7. ^ a b c Hirakawa, Hitoshi; Shimizu, Hiroshi (2002). Japan and Singapore in the World Economy: Japan's Economic Advance into Singapore 1870-1965. Routledge Studies in the Modern History of Asia. Routledge. ISBN 9781134651733.
  8. ^ Hicks, George (1997). The Comfort Women: Japan's Brutal Regime of Enforced Prostitution in the Second World War. W. W. Norton & Company. pp. 129–130. ISBN 9780393245530.
  9. ^ Tan, Kevin (2008). Marshall of Singapore: A Biography. Institute of Southeast Asian Studies. p. 140. ISBN 9789812308788.
  10. ^ Ho Hui Lin (2013–14). The 1950s Striptease Debates in Singapore: Getai and the Politics of Culture (PDF) (Thesis). National University of Singapore.
  11. ^ a b Ling, Khong How; Jomo, K.S. (2009). Labour Market Segmentation in Malaysian Services. Book collections on Project MUSE. NUS Press. p. 35. ISBN 9789971694876.
  12. ^ Johnny Chen (26 June 2014). "The Original Bugis Street". Ghetto Singapore.
  13. ^ Penal Code (Cap. 224, 2008 Rev. Ed.), s. 376B(1). It is not an offence to obtain sexual services from one's own spouse: s. 376B(3).
  14. ^ Penal Code, s. 376B(4).
  15. ^ Penal Code, s. 376B(2); the penalty is imprisonment for up to two years, a fine, or both.
  16. ^ Penal Code, s. 376C.
  17. ^ Penal Code, s. 376D(1)(a).
  18. ^ Penal Code, s. 376D(1)(b).
  19. ^ Penal Code, s. 376D(1)(c). Publication of information means the publication of information by any means, whether by written, electronic or other form of communication: s. 376D(2).
  20. ^ Penal Code, s. 376D(3).
  21. ^ Women's Charter, s. 140(1)(a).
  22. ^ Women's Charter, s. 140(1)(b).
  23. ^ Women's Charter, s. 140(1)(c).
  24. ^ Women's Charter, s. 140(1)(d).
  25. ^ Women's Charter, s. 140(1)(e).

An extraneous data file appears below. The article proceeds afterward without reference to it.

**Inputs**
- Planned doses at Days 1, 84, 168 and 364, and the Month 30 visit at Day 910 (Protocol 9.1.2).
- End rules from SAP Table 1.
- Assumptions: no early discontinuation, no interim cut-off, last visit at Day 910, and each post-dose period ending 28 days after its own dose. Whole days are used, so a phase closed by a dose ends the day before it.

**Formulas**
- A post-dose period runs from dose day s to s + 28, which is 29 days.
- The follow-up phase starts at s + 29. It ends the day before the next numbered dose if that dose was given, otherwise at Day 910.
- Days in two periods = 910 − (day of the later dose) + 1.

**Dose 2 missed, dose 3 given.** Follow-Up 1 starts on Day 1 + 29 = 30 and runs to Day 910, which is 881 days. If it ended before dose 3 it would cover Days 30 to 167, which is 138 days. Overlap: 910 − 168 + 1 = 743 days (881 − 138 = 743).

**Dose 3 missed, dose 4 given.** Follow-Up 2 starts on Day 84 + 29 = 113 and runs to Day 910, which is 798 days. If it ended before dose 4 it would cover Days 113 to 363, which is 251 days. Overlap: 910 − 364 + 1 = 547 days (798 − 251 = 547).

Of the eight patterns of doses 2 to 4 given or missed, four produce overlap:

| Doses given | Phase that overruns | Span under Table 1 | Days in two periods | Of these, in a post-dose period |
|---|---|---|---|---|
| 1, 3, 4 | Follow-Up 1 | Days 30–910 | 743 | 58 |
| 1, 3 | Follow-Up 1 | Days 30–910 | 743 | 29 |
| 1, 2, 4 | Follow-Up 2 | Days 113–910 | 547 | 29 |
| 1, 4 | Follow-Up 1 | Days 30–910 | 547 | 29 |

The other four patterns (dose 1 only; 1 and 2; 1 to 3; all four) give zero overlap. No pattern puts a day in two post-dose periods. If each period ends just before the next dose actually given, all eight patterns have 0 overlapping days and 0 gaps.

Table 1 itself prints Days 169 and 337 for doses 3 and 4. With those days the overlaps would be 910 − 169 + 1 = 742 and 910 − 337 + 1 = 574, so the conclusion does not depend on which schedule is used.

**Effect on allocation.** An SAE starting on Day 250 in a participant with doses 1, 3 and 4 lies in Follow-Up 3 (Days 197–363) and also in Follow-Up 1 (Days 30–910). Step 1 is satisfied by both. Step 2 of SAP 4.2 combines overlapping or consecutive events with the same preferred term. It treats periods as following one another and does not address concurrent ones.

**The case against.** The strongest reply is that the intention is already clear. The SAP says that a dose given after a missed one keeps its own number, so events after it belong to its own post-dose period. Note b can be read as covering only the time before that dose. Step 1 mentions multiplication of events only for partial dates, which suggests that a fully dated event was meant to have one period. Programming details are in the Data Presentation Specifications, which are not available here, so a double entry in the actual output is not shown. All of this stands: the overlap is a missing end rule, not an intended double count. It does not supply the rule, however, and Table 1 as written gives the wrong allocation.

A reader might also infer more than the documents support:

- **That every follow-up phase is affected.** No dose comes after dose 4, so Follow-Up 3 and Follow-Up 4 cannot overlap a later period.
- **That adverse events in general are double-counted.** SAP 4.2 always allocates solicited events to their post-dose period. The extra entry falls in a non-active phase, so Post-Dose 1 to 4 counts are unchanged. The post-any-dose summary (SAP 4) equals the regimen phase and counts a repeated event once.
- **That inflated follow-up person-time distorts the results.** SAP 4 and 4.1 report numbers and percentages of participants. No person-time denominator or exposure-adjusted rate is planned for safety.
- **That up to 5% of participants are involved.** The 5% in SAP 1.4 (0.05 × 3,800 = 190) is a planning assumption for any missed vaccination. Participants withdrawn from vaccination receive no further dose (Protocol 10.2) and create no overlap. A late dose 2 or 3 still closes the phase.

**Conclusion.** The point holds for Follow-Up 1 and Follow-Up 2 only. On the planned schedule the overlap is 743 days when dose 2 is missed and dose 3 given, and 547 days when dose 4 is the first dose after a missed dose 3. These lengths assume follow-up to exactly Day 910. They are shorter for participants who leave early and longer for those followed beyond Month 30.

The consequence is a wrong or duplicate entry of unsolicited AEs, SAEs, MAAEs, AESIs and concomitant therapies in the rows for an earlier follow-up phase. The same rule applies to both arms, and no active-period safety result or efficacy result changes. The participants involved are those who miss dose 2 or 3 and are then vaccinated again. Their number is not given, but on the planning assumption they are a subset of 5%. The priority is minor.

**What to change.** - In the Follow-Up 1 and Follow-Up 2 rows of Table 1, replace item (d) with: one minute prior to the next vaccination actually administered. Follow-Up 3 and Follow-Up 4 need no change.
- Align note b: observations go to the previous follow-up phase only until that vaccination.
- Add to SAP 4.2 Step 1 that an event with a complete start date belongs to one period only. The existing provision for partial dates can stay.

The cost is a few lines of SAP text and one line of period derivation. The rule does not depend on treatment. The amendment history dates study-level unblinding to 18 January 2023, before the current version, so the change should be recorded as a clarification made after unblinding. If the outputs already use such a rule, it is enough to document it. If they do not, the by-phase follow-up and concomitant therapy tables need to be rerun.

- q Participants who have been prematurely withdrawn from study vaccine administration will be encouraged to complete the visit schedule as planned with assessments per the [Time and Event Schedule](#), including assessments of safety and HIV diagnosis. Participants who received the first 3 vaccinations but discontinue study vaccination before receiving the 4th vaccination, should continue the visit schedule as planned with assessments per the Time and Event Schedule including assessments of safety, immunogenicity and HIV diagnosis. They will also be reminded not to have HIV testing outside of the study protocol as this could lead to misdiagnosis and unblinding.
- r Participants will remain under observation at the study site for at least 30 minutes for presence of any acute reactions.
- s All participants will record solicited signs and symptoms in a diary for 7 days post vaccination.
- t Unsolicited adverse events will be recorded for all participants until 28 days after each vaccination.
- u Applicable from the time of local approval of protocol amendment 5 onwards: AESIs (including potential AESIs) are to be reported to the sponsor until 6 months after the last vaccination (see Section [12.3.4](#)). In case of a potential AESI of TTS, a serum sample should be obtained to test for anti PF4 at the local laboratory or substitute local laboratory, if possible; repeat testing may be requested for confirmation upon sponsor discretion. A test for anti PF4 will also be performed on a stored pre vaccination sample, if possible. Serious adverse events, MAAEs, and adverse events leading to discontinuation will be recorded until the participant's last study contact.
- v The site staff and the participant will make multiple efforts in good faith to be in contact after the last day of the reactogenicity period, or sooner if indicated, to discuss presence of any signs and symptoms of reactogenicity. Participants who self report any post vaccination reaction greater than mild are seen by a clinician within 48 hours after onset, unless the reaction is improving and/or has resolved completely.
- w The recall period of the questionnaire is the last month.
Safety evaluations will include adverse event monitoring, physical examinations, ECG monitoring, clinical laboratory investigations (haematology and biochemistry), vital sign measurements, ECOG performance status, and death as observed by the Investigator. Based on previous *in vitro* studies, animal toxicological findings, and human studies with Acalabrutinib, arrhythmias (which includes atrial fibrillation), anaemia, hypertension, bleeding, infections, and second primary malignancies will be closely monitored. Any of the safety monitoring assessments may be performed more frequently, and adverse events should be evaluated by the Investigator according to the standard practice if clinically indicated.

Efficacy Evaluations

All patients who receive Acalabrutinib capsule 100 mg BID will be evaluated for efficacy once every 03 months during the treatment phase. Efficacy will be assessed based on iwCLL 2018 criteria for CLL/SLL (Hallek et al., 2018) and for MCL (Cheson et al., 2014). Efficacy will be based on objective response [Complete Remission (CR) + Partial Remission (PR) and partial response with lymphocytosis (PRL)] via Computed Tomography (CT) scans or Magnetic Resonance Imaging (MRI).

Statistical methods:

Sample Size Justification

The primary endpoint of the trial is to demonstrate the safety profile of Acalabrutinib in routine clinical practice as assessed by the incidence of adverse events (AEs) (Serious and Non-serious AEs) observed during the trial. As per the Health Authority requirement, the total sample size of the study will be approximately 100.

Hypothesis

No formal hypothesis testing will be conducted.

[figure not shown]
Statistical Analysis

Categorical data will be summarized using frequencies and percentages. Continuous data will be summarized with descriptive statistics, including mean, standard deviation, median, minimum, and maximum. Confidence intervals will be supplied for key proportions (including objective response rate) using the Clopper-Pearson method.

26. ^ Women's Charter, s. 140(1)(f).
  27. ^ Women's Charter, s. 140(1)(g).
  28. ^ Women's Charter, s. 140(1)(h).
  29. ^ Women's Charter, s. 140(1)(j).
  30. ^ Women's Charter, 140(1)
  31. ^ Women's Charter, ss. 140(1)(a) to (f).
  32. ^ Women's Charter, s. 140(2).
  33. ^ "More bang for your buck: How new technology is shaking up the oldest business". The Economist. 9 August 2014.
  34. ^ Koh, Hui Theng (18 Apr 2012). "He wanted massage, but was offered 'special'". The New Paper. Retrieved 24 February 2016.
  35. ^ "ENGELIN TEH PRACTICE LLC". Retrieved 24 February 2016.
  36. ^ "Contact Us". Genesis Law Corporation. Genesis Law Corporation. Retrieved 24 February 2016.
  37. ^ Cheong, Danson (23 Feb 2016). "Online "sugar mummy" scams on the rise: police". Retrieved 24 February 2016.
  38. ^ "Don't be a victim Know the scams". Scam Alert Singapore. National Crime Prevention Council. Retrieved 24 February 2016.
  39. ^ Foo, Jie Ying (7 November 2015). "One-woman anti-vice squad". Retrieved 24 February 2016.
  40. ^ Cheong, Danson (10 July 2015). "34 women, 2 men arrested in 2-day anti-vice sweep". Retrieved 24 February 2016.
  41. ^ Hussain, Amir (11 Feb 2016). "Online vice ring pimp who received nearly $2.6m in revenue over 5 years jailed". Retrieved 24 February 2016.
  42. ^ Hussain, Amir (12 Feb 2016). "Online pimp jailed and fined for evading more than $26,000 in income tax". Retrieved 24 February 2016.
  43. ^ Cheong, Danson (11 October 2015). "MP pledges to clean up sleazy Woodlands park". Retrieved 24 February 2016.
  44. ^ "'Sisters' peddle sex in cars at park". Straits Times. 11 Oct 2015. Retrieved 24 February 2016.
  45. ^ Cheong, Danson (11 October 2015). "MP pledges to clean up sleazy Woodlands park". The Straits Times. Retrieved 31 March 2018.
  46. ^ Chong, Elena (24 February 2016). "Man robbed, tied up 2 Chinese masseuses". Asia One.
  47. ^ a b "Singapore 2018 Trafficking in Persons Report". U.S. Department of State. Retrieved 30 July 2018. This article incorporates text from this source, which is in the public domain.

Further reading[edit]

Articles
Books

External links[edit]